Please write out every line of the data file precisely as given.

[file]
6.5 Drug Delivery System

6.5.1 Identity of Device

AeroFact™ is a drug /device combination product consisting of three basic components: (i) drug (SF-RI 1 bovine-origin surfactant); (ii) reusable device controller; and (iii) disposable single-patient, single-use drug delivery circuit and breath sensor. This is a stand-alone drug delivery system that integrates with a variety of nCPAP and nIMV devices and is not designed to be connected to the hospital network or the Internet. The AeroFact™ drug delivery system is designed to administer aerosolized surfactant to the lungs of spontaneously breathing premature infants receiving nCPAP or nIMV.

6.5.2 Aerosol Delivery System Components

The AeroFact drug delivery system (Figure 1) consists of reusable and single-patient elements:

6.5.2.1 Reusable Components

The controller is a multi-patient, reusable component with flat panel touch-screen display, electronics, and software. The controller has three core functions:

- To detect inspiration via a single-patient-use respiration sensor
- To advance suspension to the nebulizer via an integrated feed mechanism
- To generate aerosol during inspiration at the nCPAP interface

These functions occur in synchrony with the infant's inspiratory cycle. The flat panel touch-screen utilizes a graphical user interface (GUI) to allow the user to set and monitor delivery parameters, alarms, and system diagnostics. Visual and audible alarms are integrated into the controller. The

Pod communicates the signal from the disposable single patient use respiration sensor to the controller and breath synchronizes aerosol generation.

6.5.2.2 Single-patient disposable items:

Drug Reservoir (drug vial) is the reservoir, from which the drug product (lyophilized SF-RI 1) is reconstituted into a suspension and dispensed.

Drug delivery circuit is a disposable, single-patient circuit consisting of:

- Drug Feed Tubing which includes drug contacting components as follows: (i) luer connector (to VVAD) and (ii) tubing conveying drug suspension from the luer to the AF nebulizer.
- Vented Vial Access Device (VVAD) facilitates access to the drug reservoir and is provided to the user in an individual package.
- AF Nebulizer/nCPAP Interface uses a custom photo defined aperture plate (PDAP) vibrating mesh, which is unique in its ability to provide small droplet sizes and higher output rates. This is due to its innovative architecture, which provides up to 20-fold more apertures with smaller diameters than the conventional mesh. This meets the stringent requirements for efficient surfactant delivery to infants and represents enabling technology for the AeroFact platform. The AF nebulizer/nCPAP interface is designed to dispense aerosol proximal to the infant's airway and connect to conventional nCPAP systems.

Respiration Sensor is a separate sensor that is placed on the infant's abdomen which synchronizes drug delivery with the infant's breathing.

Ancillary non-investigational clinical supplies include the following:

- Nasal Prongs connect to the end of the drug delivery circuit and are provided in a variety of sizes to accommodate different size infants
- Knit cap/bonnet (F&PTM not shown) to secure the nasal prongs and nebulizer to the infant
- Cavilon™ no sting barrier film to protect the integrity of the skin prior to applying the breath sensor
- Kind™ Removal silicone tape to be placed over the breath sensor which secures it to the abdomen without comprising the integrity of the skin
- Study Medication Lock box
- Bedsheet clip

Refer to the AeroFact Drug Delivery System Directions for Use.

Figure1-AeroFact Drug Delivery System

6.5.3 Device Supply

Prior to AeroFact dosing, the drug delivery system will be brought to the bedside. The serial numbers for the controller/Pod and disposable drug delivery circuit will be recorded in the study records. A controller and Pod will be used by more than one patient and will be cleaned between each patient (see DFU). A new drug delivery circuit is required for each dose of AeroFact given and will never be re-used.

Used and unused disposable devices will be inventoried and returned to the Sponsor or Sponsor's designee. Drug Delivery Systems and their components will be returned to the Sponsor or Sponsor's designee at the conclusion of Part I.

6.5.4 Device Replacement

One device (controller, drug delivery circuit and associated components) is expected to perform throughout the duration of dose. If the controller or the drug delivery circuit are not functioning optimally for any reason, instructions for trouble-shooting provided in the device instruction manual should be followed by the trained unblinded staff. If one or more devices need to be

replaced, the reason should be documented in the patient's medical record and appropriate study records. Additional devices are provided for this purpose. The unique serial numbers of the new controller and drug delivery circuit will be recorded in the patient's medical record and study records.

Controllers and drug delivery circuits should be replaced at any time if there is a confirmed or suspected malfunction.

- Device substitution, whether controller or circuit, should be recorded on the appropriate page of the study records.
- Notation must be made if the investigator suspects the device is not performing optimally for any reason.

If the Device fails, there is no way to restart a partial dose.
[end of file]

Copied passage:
6.5 Drug Delivery System

6.5.1 Identity of Device

AeroFact™ is a drug /device combination product consisting of three basic components: (i) drug (SF-RI 1 bovine-origin surfactant); (ii) reusable device controller; and (iii) disposable single-patient, single-use drug delivery circuit and breath sensor. This is a stand-alone drug delivery system that integrates with a variety of nCPAP and nIMV devices and is not designed to be connected to the hospital network or the Internet. The AeroFact™ drug delivery system is designed to administer aerosolized surfactant to the lungs of spontaneously breathing premature infants receiving nCPAP or nIMV.

6.5.2 Aerosol Delivery System Components

The AeroFact drug delivery system (Figure 1) consists of reusable and single-patient elements:

6.5.2.1 Reusable Components

The controller is a multi-patient, reusable component with flat panel touch-screen display, electronics, and software. The controller has three core functions:

- To detect inspiration via a single-patient-use respiration sensor
- To advance suspension to the nebulizer via an integrated feed mechanism
- To generate aerosol during inspiration at the nCPAP interface

These functions occur in synchrony with the infant's inspiratory cycle. The flat panel touch-screen utilizes a graphical user interface (GUI) to allow the user to set and monitor delivery parameters, alarms, and system diagnostics. Visual and audible alarms are integrated into the controller. The

Pod communicates the signal from the disposable single patient use respiration sensor to the controller and breath synchronizes aerosol generation.

6.5.2.2 Single-patient disposable items:

Drug Reservoir (drug vial) is the reservoir, from which the drug product (lyophilized SF-RI 1) is reconstituted into a suspension and dispensed.

Drug delivery circuit is a disposable, single-patient circuit consisting of:

- Drug Feed Tubing which includes drug contacting components as follows: (i) luer connector (to VVAD) and (ii) tubing conveying drug suspension from the luer to the AF nebulizer.
- Vented Vial Access Device (VVAD) facilitates access to the drug reservoir and is provided to the user in an individual package.
- AF Nebulizer/nCPAP Interface uses a custom photo defined aperture plate (PDAP) vibrating mesh, which is unique in its ability to provide small droplet sizes and higher output rates. This is due to its innovative architecture, which provides up to 20-fold more apertures with smaller diameters than the conventional mesh. This meets the stringent requirements for efficient surfactant delivery to infants and represents enabling technology for the AeroFact platform. The AF nebulizer/nCPAP interface is designed to dispense aerosol proximal to the infant's airway and connect to conventional nCPAP systems.

Respiration Sensor is a separate sensor that is placed on the infant's abdomen which synchronizes drug delivery with the infant's breathing.

Ancillary non-investigational clinical supplies include the following:

- Nasal Prongs connect to the end of the drug delivery circuit and are provided in a variety of sizes to accommodate different size infants
- Knit cap/bonnet (F&PTM not shown) to secure the nasal prongs and nebulizer to the infant
- Cavilon™ no sting barrier film to protect the integrity of the skin prior to applying the breath sensor
- Kind™ Removal silicone tape to be placed over the breath sensor which secures it to the abdomen without comprising the integrity of the skin
- Study Medication Lock box
- Bedsheet clip

Refer to the AeroFact Drug Delivery System Directions for Use.

Figure1-AeroFact Drug Delivery System

6.5.3 Device Supply

Prior to AeroFact dosing, the drug delivery system will be brought to the bedside. The serial numbers for the controller/Pod and disposable drug delivery circuit will be recorded in the study records. A controller and Pod will be used by more than one patient and will be cleaned between each patient (see DFU). A new drug delivery circuit is required for each dose of AeroFact given and will never be re-used.

Used and unused disposable devices will be inventoried and returned to the Sponsor or Sponsor's designee. Drug Delivery Systems and their components will be returned to the Sponsor or Sponsor's designee at the conclusion of Part I.

6.5.4 Device Replacement

One device (controller, drug delivery circuit and associated components) is expected to perform throughout the duration of dose. If the controller or the drug delivery circuit are not functioning optimally for any reason, instructions for trouble-shooting provided in the device instruction manual should be followed by the trained unblinded staff. If one or more devices need to be

replaced, the reason should be documented in the patient's medical record and appropriate study records. Additional devices are provided for this purpose. The unique serial numbers of the new controller and drug delivery circuit will be recorded in the patient's medical record and study records.

Controllers and drug delivery circuits should be replaced at any time if there is a confirmed or suspected malfunction.

- Device substitution, whether controller or circuit, should be recorded on the appropriate page of the study records.
- Notation must be made if the investigator suspects the device is not performing optimally for any reason.

If the Device fails, there is no way to restart a partial dose.